the airstrip. After a dozen times around the airport he went for it!
Again he made an OK landing, just like the first time, and I told
him thanks for the great time as I was now also covered in sweat
and shaking!
He was a true friend and someone many of us looked up to and
Ode to Russell
by Debbie Taylor
Remembering Russ Taylor • by Brian E. Sullivan •
I wish I could sing today for you my dear
But emotions run high now that’s very clear
The pain and the hurt will someday go away
When we all meet in Heaven,
we’ll all be there someday.
For now, Love, I know you are safe and sound
With God and His Angels all around.
I’ll remember dear Russell a
ll the good times we had
And never look back on anything bad.
Oh Lovey, we danced, we sang and we played
We always thought there’d be another day
I shall cherish your memory
Keep my songs bright
You’re safe now dear Husband
You have gone to the light
So fly like a falcon
And run like the deer
Swim with the fish
In my heart you’ll be near
Be at peace my dear Husband
You had such a full life
Debbie your wife
Russell K. Taylor was born in Honolulu, Hawaii on March 6, 1942 to Lloyd K. and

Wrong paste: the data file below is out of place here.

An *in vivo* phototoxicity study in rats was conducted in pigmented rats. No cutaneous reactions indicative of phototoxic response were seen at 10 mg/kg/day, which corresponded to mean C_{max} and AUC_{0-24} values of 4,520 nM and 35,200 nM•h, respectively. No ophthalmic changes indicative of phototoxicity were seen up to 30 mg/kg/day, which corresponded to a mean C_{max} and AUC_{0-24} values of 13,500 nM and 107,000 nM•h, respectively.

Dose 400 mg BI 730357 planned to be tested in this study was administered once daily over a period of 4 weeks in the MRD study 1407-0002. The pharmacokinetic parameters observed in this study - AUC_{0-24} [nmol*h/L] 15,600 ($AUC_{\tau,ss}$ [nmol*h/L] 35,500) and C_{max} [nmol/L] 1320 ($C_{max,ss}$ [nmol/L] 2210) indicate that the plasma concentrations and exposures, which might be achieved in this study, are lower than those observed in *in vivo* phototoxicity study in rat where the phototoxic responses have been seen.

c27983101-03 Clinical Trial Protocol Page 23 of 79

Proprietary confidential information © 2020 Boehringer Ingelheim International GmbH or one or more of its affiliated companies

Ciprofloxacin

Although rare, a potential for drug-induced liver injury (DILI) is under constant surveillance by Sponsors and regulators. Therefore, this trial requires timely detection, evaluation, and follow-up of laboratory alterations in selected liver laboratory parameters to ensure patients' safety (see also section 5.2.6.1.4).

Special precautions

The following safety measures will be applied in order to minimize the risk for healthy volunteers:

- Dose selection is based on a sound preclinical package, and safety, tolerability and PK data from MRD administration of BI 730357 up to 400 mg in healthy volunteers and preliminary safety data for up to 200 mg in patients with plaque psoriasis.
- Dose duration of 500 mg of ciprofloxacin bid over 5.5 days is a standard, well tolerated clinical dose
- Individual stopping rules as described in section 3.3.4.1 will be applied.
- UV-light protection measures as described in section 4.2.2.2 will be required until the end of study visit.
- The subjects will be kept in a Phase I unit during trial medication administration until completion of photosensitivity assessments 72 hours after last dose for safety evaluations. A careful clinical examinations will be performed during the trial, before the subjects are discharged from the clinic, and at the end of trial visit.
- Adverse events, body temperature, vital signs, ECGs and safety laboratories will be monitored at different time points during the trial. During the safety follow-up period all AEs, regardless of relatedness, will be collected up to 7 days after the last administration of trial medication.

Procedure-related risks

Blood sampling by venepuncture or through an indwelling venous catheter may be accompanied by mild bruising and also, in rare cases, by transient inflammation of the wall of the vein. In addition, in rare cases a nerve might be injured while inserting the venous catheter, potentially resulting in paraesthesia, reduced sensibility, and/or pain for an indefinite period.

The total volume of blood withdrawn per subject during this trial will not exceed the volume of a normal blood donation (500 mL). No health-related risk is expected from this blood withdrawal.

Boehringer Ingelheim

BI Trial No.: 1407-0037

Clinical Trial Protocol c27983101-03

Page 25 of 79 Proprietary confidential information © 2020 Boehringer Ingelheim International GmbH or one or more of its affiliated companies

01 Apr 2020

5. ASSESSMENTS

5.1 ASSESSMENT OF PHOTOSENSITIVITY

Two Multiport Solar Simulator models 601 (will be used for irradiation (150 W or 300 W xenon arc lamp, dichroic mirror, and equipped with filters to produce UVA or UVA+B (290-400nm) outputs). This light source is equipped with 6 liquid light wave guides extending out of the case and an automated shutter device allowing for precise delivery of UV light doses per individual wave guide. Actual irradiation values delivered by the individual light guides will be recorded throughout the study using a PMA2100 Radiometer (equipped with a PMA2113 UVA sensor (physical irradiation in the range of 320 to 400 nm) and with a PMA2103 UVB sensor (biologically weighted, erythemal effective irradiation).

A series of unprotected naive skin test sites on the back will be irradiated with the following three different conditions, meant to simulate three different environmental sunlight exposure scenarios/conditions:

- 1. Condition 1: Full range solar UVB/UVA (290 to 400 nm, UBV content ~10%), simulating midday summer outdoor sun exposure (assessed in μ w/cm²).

Rose (Whang) Taylor. Like many falconers in Russs generation, he was interested in
environmental sciences. He received his Environmental Engineering degree from Purdue
University. He went on to a 27 year career with the Washington State Department of
Ecology. Russ became a falconer in the 1960’s and was instrumental in the state of
Washingtons adoption of the rst federal falconry regulations. Russell served one term as
North Pacic NAFA Director, in 1974 and 1975. He had fond memories of hawking rabbits
with his goshawks on San Juan Island. Among his several falconry articles, his article on
hawking San Juan rabbits appears in the December, 1971 Hawk Chalk. His other interests
included scuba diving, archery, big game hunting, and all kinds of shing.
For me and my close falconry friends, Russ Taylor was a mentor. Brian Sullivan and I
made many trips to the Taylor residence in Selah, WA, for hawking excursions. Some
of my fondest memories were of hawking in the area, sitting at the kitchen table with
Russ, making hoods and discussing falconry techniques and politics. We learned much
from Russ over the years and became close with the family. In 1978, Russ and Charlene held a falconry meet at
their residence in Selah, WA. The NAFA President and multiple NAFA directors attended. Russ was inuential in the
formation of the current Washington Falconers Association as this meet was the spark that started the current club.
As the years passed, we lost touch with each other, but after his diagnosis with cancer, he was able to visit our home
with our long time friend, Steve Seibert. It was refreshing to see that Russ had not lost his interest in falconry and
imparting his knowledge to others.
Russell lost his brave battle with cancer on March 26, 2010. His impact on those around him cannot be measured.
Above: Russ
with Goshawk
in 1970.
Above: Russ
with Steven
and Brennan